If you’re experiencing vaginal soreness after sex, it’s natural to have questions. While some people enjoy rough sex that can cause some discomfort, it’s important to remember that sex should not be painful in most cases. It’s essential to communicate with your partner and gynaecologist if you experience pain during or after sex, medically known as dyspareunia. 

You shouldn’t feel like there’s something inherently wrong with your body, and it’s essential to address the issue. Take a look at this list of potential causes for vaginal soreness after sexual intercourse and learn about the preventive measures you can take to avoid it in the future.

Is it normal to be sore after sex?

To clarify, experiencing pain after sex is not considered normal (and we’re not referring to consensual pain during sex – we’re talking about unwanted pain). The only time it may be normal to experience soreness after sex is if it’s your first time and your hymen stretches or tears. 

However, just because it’s not normal doesn’t mean it never happens. In fact, the American College of Obstetricians and Gynecologists (ACOG) states that almost three out of four women will experience pain during sex at some point in their lives. While some people may only experience temporary pain, others may have it as a long-term issue.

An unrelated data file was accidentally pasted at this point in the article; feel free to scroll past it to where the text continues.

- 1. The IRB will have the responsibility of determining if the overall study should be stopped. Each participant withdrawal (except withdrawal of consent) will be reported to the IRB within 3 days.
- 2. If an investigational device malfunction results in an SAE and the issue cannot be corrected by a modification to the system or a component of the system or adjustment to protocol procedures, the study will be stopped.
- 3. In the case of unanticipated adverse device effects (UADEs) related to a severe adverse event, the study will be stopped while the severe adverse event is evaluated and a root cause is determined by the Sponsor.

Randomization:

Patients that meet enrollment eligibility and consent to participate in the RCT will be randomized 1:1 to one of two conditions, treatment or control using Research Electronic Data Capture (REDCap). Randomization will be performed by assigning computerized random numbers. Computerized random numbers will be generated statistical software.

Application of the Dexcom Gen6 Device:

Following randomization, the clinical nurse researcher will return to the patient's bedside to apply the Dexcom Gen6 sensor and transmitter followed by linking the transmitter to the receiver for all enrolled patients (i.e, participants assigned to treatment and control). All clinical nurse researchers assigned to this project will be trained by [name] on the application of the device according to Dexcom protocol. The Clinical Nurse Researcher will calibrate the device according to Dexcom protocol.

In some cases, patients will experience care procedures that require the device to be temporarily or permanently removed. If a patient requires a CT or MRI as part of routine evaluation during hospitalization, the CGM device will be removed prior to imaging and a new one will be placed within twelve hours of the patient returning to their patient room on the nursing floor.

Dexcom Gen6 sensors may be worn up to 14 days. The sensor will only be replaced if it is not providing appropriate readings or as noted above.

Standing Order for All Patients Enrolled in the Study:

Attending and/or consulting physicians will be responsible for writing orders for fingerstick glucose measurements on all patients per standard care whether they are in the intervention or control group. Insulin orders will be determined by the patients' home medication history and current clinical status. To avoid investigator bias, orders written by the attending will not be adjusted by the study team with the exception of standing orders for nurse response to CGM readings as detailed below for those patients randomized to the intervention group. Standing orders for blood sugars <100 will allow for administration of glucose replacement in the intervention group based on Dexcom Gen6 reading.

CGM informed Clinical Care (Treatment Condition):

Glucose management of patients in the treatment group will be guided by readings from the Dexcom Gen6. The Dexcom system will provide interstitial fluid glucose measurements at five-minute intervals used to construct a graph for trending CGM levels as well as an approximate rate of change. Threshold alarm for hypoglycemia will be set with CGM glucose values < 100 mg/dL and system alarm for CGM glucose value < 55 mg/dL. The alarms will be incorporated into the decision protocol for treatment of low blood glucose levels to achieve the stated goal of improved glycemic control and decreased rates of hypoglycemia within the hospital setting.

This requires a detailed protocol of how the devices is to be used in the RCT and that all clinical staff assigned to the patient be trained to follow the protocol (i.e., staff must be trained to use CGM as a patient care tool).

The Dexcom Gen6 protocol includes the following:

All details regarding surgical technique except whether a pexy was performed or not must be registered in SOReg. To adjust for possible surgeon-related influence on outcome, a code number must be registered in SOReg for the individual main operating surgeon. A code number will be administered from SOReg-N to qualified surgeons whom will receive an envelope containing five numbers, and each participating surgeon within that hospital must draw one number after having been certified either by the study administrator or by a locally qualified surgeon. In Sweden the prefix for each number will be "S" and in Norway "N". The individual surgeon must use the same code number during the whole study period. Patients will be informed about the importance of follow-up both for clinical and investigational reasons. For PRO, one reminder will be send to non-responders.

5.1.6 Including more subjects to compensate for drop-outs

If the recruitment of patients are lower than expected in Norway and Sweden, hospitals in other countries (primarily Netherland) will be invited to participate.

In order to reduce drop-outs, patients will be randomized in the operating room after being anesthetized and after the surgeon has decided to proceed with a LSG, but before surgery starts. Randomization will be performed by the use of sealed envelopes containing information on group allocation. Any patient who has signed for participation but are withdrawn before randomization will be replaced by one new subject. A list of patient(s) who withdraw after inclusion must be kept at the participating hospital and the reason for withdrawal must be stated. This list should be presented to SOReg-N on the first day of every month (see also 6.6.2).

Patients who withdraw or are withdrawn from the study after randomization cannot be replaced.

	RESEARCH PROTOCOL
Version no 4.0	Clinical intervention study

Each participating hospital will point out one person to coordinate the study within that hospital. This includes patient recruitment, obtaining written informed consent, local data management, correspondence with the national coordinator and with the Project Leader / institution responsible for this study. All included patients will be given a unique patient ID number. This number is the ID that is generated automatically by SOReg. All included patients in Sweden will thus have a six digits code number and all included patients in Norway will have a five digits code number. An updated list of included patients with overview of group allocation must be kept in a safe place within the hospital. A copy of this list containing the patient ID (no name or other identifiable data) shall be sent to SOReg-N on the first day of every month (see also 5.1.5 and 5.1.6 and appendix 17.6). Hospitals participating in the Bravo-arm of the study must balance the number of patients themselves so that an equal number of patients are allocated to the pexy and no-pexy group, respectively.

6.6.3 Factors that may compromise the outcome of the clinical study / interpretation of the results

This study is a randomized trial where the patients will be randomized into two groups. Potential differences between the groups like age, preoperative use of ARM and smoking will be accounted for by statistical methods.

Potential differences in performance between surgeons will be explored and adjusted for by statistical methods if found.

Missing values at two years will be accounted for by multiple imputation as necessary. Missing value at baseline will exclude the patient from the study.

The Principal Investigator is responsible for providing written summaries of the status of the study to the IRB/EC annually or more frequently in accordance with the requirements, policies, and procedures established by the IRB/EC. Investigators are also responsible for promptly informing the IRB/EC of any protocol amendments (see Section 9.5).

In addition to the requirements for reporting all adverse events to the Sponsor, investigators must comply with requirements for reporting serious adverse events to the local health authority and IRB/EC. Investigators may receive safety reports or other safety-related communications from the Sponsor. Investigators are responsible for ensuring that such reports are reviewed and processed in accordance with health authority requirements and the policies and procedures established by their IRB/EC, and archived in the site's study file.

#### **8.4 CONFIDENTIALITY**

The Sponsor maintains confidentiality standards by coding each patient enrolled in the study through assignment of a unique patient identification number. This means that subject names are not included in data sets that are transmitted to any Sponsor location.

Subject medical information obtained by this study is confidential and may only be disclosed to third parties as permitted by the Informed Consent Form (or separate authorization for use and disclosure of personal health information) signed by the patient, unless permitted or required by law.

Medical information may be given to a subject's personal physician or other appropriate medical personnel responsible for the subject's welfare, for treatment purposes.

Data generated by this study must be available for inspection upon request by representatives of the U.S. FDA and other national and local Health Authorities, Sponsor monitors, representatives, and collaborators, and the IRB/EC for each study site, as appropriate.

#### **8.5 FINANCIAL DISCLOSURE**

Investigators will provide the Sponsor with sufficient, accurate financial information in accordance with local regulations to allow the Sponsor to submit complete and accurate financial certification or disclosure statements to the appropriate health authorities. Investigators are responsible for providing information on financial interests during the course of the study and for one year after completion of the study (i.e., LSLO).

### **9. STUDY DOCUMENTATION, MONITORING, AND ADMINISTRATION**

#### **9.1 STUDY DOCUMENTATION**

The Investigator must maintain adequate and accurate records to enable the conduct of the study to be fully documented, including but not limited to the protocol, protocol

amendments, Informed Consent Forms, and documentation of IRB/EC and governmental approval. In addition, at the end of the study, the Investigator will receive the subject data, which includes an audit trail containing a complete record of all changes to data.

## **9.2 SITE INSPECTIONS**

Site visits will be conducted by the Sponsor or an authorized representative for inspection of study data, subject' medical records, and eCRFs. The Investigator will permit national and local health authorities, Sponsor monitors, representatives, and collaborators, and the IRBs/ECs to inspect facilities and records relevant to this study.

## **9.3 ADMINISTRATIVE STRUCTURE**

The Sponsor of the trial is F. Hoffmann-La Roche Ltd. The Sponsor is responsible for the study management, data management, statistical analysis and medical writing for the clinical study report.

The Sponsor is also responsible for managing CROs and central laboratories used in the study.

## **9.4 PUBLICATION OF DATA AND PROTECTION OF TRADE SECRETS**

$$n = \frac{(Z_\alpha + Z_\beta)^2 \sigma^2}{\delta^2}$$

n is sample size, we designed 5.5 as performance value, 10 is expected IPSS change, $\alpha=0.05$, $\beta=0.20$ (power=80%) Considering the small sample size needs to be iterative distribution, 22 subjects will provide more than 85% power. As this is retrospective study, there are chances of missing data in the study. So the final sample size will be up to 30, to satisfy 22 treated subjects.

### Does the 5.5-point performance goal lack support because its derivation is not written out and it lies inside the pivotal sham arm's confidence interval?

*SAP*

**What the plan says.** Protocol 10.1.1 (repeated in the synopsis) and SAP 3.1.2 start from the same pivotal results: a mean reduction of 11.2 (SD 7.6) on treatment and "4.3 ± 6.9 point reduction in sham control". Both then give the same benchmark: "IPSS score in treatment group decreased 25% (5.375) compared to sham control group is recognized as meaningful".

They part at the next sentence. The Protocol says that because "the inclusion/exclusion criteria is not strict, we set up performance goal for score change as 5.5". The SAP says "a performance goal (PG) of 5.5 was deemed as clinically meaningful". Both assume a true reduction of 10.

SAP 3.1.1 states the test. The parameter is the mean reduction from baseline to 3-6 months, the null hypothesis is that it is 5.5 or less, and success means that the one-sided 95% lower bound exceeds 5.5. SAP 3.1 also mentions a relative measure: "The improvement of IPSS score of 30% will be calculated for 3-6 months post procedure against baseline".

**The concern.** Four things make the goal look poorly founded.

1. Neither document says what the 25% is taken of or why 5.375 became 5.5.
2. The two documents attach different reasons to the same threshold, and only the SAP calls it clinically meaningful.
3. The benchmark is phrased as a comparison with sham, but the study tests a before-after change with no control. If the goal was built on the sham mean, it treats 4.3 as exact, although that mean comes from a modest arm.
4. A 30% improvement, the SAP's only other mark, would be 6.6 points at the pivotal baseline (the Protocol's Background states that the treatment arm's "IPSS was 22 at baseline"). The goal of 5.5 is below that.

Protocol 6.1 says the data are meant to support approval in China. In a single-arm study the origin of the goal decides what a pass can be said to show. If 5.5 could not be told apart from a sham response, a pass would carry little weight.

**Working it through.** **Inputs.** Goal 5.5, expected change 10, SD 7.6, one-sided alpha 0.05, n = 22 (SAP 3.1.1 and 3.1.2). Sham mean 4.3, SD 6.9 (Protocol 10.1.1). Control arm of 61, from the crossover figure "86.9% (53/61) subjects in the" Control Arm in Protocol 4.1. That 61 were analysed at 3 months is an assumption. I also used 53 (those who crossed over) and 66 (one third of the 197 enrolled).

Causes of a sore vagina

Causes of a sore vagina

There are various factors that may lead to soreness in the vaginal area after sexual penetration. These causes include:

Insufficient lubrication

One of the most common reasons for pain during or after sexual intercourse is insufficient lubrication. The vagina naturally generates lubrication to clean itself when an individual is sexually aroused.

However, vaginal dryness can occur at any age due to low estrogen levels, even though it is frequently associated with menopause. Using lubricated condoms and oil-free lubricants can aid in the reduction of pain during and after sex.

Insufficient arousal

In certain cases, a person may not feel like engaging in sexual activity, or they may not be completely prepared to do so with their partner. According to the American College of Obstetricians and Gynecologists (ACOG), engaging in penetration when not aroused or prepared can make sex uncomfortable or painful, both during and after intercourse.

Low estrogen levels

Estrogen levels fluctuate significantly throughout an individual’s lifetime, such as during puberty, menopause, and pregnancy. These changes can result in low estrogen levels, which may cause symptoms such as pain during sex, hot flashes, fatigue, or mood shifts. Hormonal treatments may be used to manage this condition.


The North American Menopause Society (NAMS) reports that menopause can cause vaginal dryness, a tighter vaginal opening, and the thinning of the vaginal walls. This lack of lubrication and flexibility can result in painful sexual experiences. A person should consult their doctor about potential treatment options and use lubricated condoms or lubricants during sex.

Past injuries

Suffering vaginal injuries may make sex painful or uncomfortable. For instance, giving birth to a large baby may tear the vagina, resulting in scar tissue formation and pain during intercourse. A person should talk to their doctor about possible treatments for vaginal scar tissue.

Latex allergies

If a partner employs a latex condom, a latex allergy may cause burning, itching, and pain. If a person has a latex allergy, they should consider using alternatives to latex condoms, such as polyisoprene condoms, internal condoms, or polyurethane condoms.

Skin disorders